Review by Lsnake
The Dark Knight Returns!
On a dark rainy knight..no seriously, this review will be relatively free of cheap knight puns. What it will contain, is several reasons why Arkham Asylum is the best superhero game to date. What Rocksteady has done here, is a genrebreaking example of how to take everything that is great with the hero of the comics, utilize all his strengths in a completely different and almost flawless way than any game before it.
The Joker has just been captured by Batman, and is driven personally by the caped crusader to Arkham Asylum, the special prison for the supervillains of Gotham who's considered too dangerous to be kept in the normal prisons. Batman doesn't joke around with The Joker, and the silk gloves are off when he brings in him, but The Joker has given up too easily and our Dark Knight is uneasy about it all. Needless to say, The Joker escapes once he's out of Batman's grasp and quickly takes control of the entire Asylum to unleash his masterplan. Batman is in for a long knight (Yes, that one sucked) and as always puts his life on the line to stop The Joker from winning.
The story is told throughout the game with short ingame cutscenes and dialogues, and the pace never stops up. As soon as you think you've figured out things, the game pulls the rug under you and things change around to ensure things stay fresh. Even to the very last moment, the game manages to surprise you. There were tons of memorable moments from the game, several laugh-out loud parts as the game continued to twist and turn and all the while the story remains exciting. While certainly not the best Batman story told, it actually becomes a highly entertaining and eventful story that is well worth experiencing.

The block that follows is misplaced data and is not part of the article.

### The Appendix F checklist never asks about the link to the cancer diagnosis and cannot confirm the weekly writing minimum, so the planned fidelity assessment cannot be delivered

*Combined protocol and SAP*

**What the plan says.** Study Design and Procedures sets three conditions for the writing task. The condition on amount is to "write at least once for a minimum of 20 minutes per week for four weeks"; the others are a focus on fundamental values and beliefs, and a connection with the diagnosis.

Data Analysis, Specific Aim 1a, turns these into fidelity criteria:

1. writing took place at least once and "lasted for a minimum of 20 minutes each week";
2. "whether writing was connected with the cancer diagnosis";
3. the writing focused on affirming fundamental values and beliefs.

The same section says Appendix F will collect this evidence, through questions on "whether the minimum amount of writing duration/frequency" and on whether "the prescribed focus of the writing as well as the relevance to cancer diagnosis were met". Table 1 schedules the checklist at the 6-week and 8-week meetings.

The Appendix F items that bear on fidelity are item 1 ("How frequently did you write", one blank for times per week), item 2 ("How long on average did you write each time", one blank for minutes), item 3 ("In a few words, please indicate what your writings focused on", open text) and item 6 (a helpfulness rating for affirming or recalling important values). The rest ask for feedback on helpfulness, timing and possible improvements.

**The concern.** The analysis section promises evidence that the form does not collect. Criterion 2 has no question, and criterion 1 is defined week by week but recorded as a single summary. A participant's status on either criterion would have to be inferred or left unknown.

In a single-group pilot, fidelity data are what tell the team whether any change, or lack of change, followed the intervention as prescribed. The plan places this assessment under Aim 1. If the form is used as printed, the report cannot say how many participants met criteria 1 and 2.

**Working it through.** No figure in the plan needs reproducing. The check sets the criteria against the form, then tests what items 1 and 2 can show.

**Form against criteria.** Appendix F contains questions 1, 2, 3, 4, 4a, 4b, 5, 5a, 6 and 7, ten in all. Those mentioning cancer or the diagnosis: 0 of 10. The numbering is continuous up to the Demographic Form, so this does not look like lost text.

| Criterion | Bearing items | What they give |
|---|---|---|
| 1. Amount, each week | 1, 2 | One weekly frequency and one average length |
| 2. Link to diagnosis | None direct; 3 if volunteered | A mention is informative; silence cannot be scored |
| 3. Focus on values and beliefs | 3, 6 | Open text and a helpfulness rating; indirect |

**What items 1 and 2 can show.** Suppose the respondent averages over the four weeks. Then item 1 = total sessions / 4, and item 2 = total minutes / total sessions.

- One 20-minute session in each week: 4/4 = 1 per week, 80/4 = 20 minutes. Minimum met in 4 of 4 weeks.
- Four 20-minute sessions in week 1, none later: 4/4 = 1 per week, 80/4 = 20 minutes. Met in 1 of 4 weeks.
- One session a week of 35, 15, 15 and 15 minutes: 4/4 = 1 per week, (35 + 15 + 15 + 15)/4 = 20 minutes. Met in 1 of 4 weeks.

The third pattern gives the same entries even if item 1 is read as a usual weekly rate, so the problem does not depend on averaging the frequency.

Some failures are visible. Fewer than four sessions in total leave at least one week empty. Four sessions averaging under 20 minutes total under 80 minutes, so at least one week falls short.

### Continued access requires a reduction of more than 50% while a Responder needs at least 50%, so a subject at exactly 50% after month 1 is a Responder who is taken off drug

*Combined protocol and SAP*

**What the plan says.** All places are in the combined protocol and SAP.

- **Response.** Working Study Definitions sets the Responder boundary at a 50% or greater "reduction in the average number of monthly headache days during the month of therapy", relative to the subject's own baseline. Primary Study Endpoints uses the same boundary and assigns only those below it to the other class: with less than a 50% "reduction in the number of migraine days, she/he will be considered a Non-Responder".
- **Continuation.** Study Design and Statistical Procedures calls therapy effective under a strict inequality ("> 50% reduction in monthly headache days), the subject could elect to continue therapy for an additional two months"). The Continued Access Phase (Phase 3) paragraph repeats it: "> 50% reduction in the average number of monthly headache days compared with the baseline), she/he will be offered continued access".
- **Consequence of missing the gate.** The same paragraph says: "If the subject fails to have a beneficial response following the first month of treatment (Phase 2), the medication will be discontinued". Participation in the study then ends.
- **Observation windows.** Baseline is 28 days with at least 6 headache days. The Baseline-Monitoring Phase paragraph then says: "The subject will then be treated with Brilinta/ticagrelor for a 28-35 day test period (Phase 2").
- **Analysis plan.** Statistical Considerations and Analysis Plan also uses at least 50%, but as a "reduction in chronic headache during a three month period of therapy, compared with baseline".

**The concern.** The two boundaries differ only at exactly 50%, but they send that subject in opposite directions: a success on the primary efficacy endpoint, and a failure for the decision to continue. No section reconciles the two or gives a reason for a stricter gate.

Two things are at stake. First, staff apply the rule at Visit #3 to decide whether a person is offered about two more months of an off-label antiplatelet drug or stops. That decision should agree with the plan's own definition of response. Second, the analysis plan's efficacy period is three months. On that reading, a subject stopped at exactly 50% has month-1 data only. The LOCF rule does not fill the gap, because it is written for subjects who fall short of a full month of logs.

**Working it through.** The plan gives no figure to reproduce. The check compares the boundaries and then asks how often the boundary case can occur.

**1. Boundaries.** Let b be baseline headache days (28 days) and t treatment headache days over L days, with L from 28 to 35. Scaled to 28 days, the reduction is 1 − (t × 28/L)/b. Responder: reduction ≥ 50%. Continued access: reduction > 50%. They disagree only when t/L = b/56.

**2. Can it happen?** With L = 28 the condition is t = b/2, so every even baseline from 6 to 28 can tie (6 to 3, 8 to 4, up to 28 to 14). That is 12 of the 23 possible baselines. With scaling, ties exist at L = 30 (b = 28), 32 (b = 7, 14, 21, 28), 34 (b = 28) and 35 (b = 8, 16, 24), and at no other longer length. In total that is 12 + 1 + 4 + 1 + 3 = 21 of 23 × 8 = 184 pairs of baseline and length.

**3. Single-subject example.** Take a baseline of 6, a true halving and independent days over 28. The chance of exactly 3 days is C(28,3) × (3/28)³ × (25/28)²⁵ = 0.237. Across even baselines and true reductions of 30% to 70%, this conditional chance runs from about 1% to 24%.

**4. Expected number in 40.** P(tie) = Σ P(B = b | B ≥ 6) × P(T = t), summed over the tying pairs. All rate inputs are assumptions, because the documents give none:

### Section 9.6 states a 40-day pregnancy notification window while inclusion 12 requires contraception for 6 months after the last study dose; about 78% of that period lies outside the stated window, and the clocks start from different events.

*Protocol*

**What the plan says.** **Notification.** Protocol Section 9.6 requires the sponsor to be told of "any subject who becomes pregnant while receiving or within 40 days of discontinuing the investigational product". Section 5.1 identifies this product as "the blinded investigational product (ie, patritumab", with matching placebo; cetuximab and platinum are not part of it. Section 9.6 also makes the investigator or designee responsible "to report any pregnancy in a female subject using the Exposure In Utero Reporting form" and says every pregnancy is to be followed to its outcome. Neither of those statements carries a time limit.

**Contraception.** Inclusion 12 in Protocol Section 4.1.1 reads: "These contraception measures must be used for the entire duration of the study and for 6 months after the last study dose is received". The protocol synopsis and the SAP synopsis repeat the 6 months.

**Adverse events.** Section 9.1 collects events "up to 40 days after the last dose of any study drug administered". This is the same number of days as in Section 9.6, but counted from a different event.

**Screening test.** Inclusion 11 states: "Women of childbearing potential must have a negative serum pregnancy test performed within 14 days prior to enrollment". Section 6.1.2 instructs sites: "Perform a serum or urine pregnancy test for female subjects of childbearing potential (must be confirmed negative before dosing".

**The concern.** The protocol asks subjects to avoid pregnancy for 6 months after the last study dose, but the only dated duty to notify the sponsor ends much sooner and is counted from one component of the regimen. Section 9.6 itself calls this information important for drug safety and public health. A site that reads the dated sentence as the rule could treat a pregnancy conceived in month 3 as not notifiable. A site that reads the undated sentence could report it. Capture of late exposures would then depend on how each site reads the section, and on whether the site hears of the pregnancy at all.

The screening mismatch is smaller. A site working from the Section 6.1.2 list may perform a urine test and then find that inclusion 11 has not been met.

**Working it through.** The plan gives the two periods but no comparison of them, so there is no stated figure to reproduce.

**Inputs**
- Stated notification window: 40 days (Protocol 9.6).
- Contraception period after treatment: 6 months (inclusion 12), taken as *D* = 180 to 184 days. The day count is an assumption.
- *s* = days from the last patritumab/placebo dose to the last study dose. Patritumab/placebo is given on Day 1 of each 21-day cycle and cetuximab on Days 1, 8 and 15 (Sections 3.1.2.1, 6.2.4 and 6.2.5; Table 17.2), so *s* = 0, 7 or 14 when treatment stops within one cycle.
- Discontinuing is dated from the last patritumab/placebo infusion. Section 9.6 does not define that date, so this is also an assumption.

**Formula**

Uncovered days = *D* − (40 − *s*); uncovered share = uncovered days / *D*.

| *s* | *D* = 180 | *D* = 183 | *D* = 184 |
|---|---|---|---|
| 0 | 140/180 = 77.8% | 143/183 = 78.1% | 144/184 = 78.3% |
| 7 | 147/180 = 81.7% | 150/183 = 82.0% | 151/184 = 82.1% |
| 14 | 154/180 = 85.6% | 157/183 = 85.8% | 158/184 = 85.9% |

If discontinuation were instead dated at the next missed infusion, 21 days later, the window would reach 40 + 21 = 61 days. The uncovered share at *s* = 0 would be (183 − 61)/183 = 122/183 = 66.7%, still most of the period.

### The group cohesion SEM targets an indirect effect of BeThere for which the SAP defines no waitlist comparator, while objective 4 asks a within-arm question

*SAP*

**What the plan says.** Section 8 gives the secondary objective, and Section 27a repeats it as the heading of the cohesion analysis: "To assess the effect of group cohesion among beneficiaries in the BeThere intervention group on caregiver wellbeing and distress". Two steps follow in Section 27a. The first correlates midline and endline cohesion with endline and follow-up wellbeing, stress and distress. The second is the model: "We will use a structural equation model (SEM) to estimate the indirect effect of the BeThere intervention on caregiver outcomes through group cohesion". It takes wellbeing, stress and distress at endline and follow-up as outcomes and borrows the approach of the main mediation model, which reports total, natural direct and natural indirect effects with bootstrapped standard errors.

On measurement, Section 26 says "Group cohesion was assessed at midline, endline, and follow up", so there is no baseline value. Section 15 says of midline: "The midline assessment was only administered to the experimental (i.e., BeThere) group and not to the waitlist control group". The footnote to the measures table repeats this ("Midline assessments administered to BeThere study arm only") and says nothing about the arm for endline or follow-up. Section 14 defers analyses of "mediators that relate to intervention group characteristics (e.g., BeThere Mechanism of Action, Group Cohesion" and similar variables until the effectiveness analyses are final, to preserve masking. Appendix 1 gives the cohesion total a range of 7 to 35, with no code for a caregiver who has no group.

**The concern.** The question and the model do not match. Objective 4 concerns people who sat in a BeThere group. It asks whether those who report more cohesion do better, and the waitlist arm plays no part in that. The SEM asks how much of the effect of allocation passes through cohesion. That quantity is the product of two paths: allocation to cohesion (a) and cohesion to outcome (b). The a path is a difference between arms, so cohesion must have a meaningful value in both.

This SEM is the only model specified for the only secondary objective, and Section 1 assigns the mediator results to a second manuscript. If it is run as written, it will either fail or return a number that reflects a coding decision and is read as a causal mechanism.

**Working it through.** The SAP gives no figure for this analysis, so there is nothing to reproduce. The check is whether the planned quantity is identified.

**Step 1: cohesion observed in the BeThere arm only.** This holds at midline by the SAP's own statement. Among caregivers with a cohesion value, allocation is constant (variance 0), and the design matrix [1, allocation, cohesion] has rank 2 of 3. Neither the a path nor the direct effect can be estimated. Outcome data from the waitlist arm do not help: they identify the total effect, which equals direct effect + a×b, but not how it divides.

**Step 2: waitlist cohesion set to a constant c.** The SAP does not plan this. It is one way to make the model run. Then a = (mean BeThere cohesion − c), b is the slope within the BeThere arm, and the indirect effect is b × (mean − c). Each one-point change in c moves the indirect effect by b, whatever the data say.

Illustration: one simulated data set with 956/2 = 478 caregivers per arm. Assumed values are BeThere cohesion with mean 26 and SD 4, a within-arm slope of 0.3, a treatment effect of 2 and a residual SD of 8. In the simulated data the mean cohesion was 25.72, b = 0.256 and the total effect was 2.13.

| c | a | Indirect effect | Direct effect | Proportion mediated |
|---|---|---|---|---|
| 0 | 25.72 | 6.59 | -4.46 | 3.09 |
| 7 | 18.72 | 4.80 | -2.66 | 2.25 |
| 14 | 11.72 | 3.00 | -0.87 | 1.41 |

The entire game is set on Arkham Island, both in and outside of the Asylum with its various wings and locations. It might not sound like much, but it's actually a huge location that gradually opens up as you get more and more utilities to travel the island. In many ways, it can be compared to the Metroid series, as increasingly better utilities ensures you can grapple, unlock and open up new areas and secrets. Doing so is also rewarded through both experience points, finding audio tapes of interviews with the popular inmates and even unlocking extra challenge maps.
Arkham Asylum is primarily split between three gameplay modes. Exploration, Detective Mode and Combat. Rest assured, all of these three modes works just great and they blend together to create a very compelling experience that captures the essence of Batman to perfection. There has never been any other medium able to recreate just what it would feel like to be Batman before, but Rocksteady has done it.